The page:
Sheikh Muhammed Zaki Lacewala was the eldest son of Amajan Shams un Nahar and Babuji Muhammed Naqi Lacewala. We heard on Thursday early morning that Shahid’s eldest brother passed away from Covid19 at the age of 94 after only a few days in the hospital. When the eldest in a large family leaves, they take a lot of history with them. So my blog today will honor the history and culture that Bhaijan represented and moreover his personal brilliant legacy. For me it is an opportunity to revisit two miracles: one, the miracle of a life lived fully and two, the miracle of cultures and histories intertwining to create the beautiful tapestry of humanity.
Bhaijan was born in Delhi in 1925 in a Delhiwala family. Delhiwala means “of” Delhi. What I learned after I got married to Shahid, is that the name is actually much longer. It is the “Delhi ke Punjabi Sodagran” meaning the Punjabi merchants of Delhi. As they migrated to Pakistan after Partition, although many are still in Delhi, they stayed together as a close community with their own agreements that were more specific than the general laws of life, also knowns as Sharia. In fact, in Karachi Bhaijan and his family live in an area called the “Delhi Mercantile Society”. I also learned that they were a tribe in Multan (now Pakistan) that converted to Islam and migrated to Delhi’s inner older city, called Ballimaran, which was also the neighborhood of India’s most famous poet Mirza Ghalib. Every time I hear Ghalib’s poetry sung as ghazals, and a reference to Balimaran is made, I visualize the narrow lanes between homes (only one person could pass at a time) and the inner courtyards and verandas where life was lived, with coarse cloth curtains to shield from dust, heat and curious eyes. As a community I have come to admire the Dehliwalas’ principles of faith in practice, family loyalty, and excellence in business through hard work and community commitment.
I interviewed Bhaijan several times; once it was in his old office in MIthadar. which is the wholesale area of Karachi, deep inside the inner city. All of Shahid’s families had offices and storefronts there for their various wholesale businesses. In fact, most of their early businesses were in textiles, wool, etc. hence the name – Lacewallas (of Lace). I also remember marveling at the practice of food being cooked by their wives and sent on bicycles with tiffon carriers for lunch! Take-out delivery must have been invented then and there. The next time I interviewed him at his new office in a modern banglow/building near his house. I will always remember the energy, passion and joy with which he described both his personal and business life. He told me that he wrote in his diary every day before marriage, and that on the day of his marriage to Saleha Khatoon he wrote: “I got the wife I wanted”, and she happened to see it. So he would tease her that don’t let this get to your head! We have been to several of his family weddings, which were always extravagant affairs with events for days and thousands of guests. The last one I attended was of his grandson Ersal to a lovely Pakistani-Australian girl. He told me about how he started the family business in Karachi: after he came to Pakistan from Delhi India, he bought a bike for Rs. 125 and he would follow camel carts bringing goods from ships that had docked at Karachi port; he then would offer to buy the goods from them and sell them for a profit. From those humble beginnings, armed with his wit, relationship skills, work ethic and visionary leadership, he built the family business in partnership with his father and brothers, and later on he built Zaki Industrial Corporation with his sons; today all his sons, grandsons and some of the granddaughters are taking Karachi businesses to a higher level, making them more global and impactful for the economy.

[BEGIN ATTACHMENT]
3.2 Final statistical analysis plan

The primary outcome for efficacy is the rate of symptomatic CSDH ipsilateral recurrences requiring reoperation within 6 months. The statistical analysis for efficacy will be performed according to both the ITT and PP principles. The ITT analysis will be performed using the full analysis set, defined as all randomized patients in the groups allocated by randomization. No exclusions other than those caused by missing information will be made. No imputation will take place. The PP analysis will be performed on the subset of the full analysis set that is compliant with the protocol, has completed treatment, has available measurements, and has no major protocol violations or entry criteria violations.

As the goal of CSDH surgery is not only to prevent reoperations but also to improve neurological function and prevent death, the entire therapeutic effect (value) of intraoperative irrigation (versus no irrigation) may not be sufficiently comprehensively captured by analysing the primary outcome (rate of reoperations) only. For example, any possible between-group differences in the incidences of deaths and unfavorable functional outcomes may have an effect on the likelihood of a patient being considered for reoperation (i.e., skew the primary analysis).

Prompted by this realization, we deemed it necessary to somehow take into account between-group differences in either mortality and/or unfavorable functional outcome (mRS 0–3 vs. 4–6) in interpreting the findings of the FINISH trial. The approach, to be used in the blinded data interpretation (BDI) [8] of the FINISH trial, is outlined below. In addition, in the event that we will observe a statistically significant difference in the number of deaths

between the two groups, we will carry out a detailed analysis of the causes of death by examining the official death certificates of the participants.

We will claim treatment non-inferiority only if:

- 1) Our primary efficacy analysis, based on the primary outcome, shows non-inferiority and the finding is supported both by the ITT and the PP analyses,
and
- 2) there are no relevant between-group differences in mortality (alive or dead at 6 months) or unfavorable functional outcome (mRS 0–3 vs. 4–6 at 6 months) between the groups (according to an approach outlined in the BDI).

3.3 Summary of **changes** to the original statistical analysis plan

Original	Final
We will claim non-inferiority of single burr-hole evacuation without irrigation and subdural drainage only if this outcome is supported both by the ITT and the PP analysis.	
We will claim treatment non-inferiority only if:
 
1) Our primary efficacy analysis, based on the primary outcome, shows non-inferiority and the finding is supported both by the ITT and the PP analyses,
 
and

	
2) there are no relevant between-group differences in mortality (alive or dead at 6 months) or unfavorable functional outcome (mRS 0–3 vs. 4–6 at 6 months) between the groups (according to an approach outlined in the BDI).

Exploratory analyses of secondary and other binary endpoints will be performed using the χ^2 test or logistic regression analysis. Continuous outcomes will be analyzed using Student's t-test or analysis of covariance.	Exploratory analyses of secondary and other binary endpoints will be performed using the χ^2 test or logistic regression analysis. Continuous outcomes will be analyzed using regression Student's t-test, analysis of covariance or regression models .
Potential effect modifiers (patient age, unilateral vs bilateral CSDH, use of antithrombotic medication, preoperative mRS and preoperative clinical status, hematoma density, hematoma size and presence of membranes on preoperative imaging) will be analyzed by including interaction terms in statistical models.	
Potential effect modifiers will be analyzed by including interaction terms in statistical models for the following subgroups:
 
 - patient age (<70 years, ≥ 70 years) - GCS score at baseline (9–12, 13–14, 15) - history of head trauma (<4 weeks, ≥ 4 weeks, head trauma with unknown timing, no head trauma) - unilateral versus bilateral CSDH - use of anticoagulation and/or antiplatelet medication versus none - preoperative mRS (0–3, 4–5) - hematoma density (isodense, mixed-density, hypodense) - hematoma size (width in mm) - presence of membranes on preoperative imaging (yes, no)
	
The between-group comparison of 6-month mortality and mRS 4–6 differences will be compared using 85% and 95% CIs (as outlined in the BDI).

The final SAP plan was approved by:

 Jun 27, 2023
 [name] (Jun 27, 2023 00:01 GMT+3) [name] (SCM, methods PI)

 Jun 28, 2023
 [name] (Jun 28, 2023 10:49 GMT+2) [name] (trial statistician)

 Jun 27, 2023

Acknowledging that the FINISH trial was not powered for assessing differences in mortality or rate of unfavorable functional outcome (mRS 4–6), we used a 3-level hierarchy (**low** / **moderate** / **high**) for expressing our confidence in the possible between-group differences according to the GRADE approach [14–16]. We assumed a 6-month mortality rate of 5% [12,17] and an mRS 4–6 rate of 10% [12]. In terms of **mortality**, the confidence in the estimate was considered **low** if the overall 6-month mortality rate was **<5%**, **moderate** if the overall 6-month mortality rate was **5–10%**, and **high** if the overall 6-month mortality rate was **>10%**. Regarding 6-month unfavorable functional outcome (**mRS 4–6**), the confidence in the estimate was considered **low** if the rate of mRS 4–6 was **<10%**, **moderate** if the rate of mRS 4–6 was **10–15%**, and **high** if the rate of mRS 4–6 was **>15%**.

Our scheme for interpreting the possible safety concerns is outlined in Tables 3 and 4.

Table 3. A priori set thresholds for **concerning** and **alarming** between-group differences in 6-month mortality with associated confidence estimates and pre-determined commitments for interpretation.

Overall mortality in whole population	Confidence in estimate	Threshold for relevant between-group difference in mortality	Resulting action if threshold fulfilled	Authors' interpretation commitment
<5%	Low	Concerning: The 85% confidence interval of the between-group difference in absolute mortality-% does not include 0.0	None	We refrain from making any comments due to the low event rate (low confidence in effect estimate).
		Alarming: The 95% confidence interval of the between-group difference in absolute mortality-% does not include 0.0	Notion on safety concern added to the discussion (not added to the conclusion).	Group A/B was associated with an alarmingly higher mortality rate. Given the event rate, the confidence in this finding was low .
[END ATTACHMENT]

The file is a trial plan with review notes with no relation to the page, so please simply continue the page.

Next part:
Bhaijan always made it a point to include me as I was new to their culture, being of from a Punjabi family and having spent more years abroad than in Pakistan. He would ask me about my career and various conferences that I spoke at, and acknowledge his approval, even though in his community not only do men not work for others (as in professional jobs) but certainly women work the home, family and social networking and all the Adaab that come with that responsibility, which are many. I can’t imagine even a Swiss etiquette school competing with the Dehli wala Adaab. Adaab means customs and traditions, and these focus on behaviors that embody respect, generosity, harmony and community. It is so heart-warming to know how well-preserved they are in this particular community, and I pray that they spread to other communities, and certainly that my grandchildren preserve and value this history, and these values which are so needed in today’s fragmented and individualistic culture. And we all wish Naeem, Farzana, Nasir, Nilofer, Abdullah, Shamoon, Farheen and their extended families our condolences and pray for Bhaijan’s soul as he joins his beloved wife Khatoon in heaven, Ameen.